Hope you’re all enjoying this fine autumn holiday and hanging with friends and family. Not to get all historical and such, but Thanksgiving has some interesting roots. It’s my understanding that […]
Over the last month, I’ve seen several reports on green building, and we’ll try to address them all in due time. With reports like this, though, we have to spread it out – this is geeky stuff, it’s not leisurely eye candy or anything like that. But we like to follow the numbers in anticipation of future trends. In that regard, the Green Outlook 2009: Trends Driving Change report by McGraw-Hill Construction has some interesting information. According to the report, the value of green building construction starts was up five times from 2005 to 2008, with values escalating from $10 billion to $36-$49 billion. Also, by analysis, the report estimates that construction starts could triple over the next five years and reach $96-$140 billion.
Last Thursday, I had the opportunity to sit on a Greenbuild panel with four other respected and popular bloggers: Lloyd Alter of Treehugger, Willem Mass of Green Home Guide, Stephen Del Percio of Green Buildings NYC, and Leigh Stringer of The Green Workplace (moderator). In preparation for the panel, we sent out a survey and the basic results of that survey are embedded above. Click through it, you may see some interesting information. The panel raised several interesting issues, and some of those have been discussed below. I also wanted to clarify my thoughts on things like Twitter and PR because I think my perspective may not have come through adequately. First, let’s check out the interesting survery stats:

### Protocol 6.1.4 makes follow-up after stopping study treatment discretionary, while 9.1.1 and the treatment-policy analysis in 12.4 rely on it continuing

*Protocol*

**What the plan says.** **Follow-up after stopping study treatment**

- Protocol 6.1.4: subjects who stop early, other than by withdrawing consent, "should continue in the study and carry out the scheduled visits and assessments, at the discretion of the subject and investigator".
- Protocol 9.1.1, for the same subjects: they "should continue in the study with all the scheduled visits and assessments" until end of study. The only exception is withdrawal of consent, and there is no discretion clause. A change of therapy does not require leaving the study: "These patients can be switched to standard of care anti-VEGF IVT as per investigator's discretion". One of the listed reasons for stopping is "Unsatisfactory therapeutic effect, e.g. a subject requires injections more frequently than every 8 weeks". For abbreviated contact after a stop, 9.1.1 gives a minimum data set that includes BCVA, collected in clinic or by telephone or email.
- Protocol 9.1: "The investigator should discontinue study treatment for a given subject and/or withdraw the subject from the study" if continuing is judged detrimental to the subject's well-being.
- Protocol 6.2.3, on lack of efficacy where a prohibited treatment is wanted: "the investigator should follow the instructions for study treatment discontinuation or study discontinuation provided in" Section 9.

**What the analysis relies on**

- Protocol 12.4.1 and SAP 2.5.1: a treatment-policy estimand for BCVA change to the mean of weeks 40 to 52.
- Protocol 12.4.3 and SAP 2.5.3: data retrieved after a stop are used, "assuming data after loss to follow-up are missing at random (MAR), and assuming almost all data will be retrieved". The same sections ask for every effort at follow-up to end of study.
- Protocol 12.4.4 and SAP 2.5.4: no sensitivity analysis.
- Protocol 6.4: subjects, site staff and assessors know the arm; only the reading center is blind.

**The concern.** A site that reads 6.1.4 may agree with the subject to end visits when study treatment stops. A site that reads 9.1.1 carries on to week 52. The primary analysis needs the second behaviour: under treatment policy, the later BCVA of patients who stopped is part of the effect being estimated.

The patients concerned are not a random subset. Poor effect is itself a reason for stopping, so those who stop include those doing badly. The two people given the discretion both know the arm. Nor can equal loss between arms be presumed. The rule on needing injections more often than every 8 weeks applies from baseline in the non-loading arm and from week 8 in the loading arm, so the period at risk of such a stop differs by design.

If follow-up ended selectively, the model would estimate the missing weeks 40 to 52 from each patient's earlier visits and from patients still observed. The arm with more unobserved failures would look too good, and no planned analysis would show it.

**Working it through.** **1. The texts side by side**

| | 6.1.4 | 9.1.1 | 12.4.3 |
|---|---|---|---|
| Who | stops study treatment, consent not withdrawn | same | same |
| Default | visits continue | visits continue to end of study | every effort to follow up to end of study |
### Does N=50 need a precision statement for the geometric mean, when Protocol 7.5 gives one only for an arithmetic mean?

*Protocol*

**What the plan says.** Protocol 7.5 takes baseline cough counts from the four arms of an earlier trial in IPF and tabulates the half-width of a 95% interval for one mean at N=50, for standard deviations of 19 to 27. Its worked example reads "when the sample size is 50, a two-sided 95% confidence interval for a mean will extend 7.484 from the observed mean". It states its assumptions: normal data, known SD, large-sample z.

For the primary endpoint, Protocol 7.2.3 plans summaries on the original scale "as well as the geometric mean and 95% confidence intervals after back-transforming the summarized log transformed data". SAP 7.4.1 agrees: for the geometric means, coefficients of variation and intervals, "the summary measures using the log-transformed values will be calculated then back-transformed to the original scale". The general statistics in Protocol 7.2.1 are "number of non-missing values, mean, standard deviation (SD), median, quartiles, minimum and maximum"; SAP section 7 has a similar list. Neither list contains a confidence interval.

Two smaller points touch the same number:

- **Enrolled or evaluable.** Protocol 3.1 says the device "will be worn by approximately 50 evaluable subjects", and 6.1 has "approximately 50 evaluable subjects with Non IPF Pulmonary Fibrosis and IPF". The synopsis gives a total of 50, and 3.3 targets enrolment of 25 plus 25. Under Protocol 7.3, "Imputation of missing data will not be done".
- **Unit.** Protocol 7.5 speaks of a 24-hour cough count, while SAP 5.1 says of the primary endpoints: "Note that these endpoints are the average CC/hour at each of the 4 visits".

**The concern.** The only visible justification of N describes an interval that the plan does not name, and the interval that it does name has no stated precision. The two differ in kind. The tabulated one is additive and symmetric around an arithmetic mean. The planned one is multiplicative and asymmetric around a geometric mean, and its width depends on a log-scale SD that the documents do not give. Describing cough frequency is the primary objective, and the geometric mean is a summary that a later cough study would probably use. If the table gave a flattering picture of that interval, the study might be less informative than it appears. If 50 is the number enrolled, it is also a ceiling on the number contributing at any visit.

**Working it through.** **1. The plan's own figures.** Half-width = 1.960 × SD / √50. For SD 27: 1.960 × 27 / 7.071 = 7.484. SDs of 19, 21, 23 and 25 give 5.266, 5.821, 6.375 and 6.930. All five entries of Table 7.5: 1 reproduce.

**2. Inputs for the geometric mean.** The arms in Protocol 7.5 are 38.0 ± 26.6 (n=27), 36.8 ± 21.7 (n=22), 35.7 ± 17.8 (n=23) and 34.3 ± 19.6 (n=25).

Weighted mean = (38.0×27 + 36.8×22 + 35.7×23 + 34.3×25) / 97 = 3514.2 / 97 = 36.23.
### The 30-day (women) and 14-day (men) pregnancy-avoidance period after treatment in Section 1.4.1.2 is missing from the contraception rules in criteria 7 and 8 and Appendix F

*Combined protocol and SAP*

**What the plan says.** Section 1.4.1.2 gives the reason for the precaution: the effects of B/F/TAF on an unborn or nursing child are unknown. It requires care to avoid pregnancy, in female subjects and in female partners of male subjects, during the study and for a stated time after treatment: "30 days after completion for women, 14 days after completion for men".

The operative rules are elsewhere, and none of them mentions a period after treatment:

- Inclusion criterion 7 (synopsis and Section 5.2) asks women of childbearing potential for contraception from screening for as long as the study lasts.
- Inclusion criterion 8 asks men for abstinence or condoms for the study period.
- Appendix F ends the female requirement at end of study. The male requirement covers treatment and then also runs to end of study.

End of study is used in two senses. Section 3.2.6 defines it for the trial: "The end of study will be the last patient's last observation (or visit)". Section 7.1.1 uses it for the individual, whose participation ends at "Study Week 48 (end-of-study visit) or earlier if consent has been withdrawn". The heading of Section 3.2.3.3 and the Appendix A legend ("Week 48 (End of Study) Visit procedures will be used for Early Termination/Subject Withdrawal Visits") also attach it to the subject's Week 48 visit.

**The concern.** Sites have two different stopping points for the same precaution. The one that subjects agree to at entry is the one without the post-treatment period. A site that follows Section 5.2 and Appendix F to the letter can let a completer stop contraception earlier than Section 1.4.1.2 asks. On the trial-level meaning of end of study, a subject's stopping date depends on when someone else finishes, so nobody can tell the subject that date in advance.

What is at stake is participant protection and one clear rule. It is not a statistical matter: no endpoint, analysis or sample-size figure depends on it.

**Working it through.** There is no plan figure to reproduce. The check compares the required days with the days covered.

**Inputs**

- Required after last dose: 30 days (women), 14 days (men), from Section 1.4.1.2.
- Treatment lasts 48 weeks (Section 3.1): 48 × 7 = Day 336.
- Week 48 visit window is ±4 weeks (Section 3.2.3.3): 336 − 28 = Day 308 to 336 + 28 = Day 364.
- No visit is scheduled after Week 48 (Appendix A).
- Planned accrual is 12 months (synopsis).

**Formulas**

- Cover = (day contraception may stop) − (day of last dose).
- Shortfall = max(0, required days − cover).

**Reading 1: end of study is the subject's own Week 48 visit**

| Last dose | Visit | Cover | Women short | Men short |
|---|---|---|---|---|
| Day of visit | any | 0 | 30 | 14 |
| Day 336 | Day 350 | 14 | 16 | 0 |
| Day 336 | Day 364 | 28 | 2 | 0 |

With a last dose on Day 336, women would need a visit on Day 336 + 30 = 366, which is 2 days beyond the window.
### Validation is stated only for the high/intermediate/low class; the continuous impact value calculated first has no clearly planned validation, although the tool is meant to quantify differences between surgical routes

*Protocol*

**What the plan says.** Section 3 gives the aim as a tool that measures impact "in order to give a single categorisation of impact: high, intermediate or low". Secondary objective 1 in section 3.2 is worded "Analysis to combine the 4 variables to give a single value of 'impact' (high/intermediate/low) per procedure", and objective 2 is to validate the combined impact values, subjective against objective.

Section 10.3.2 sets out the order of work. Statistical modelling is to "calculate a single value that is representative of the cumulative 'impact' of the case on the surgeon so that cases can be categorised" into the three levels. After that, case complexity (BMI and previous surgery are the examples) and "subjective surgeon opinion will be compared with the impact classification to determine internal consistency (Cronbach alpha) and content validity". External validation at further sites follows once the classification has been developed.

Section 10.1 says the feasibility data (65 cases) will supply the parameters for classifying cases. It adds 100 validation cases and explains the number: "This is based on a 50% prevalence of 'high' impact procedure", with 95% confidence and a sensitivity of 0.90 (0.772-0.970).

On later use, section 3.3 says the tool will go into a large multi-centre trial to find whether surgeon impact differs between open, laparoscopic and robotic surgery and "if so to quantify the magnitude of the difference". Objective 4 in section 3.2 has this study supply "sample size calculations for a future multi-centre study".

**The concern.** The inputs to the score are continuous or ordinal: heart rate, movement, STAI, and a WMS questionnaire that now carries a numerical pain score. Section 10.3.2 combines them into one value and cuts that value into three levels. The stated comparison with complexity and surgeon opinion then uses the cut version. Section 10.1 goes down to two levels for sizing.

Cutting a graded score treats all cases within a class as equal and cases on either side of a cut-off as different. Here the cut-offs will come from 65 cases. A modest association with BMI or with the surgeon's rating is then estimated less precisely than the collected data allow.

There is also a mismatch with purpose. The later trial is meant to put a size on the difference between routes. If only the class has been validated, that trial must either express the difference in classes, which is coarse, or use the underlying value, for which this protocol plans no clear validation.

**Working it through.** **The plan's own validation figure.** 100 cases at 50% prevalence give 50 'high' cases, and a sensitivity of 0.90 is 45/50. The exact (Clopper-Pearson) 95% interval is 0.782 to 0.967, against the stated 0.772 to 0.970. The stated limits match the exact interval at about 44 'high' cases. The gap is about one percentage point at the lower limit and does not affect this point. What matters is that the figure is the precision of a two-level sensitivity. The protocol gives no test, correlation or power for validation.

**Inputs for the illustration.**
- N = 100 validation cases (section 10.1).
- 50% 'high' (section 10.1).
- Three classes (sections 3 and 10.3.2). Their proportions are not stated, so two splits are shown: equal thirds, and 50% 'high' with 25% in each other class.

Eco-friendly hardware can certainly be a challenge to find, but Eleek Incorporated of Portland, Oregon offers a hip line of recycled metal hardware for your home. Their offerings include door handles, door pulls, switch-plates, house numbers, and signs in addition to unique lighting options and beautiful recycled metal sinks for bath and kitchen.
Why not build a prefab almost entirely out of reclaimed materials? That’s what Reclaimed Space founder Tracen Gardner wants to do. Mr. Gardner was in between contracting jobs and began constructing a portable building using primarily reclaimed materials. In the process, he liked what he was doing so much that he decided to create Reclaimed Space to continue building modular, passively-designed cabins. To start off with, the company will build spaces from 240 square feet and at prices in the range of $115 to $160 psf (min. $25k).
Blue is the new green. Green gap: who’s doing all the green work? First carbon neutral zone created in U.S. Boston: an old city learns new green tricks. Debating the […]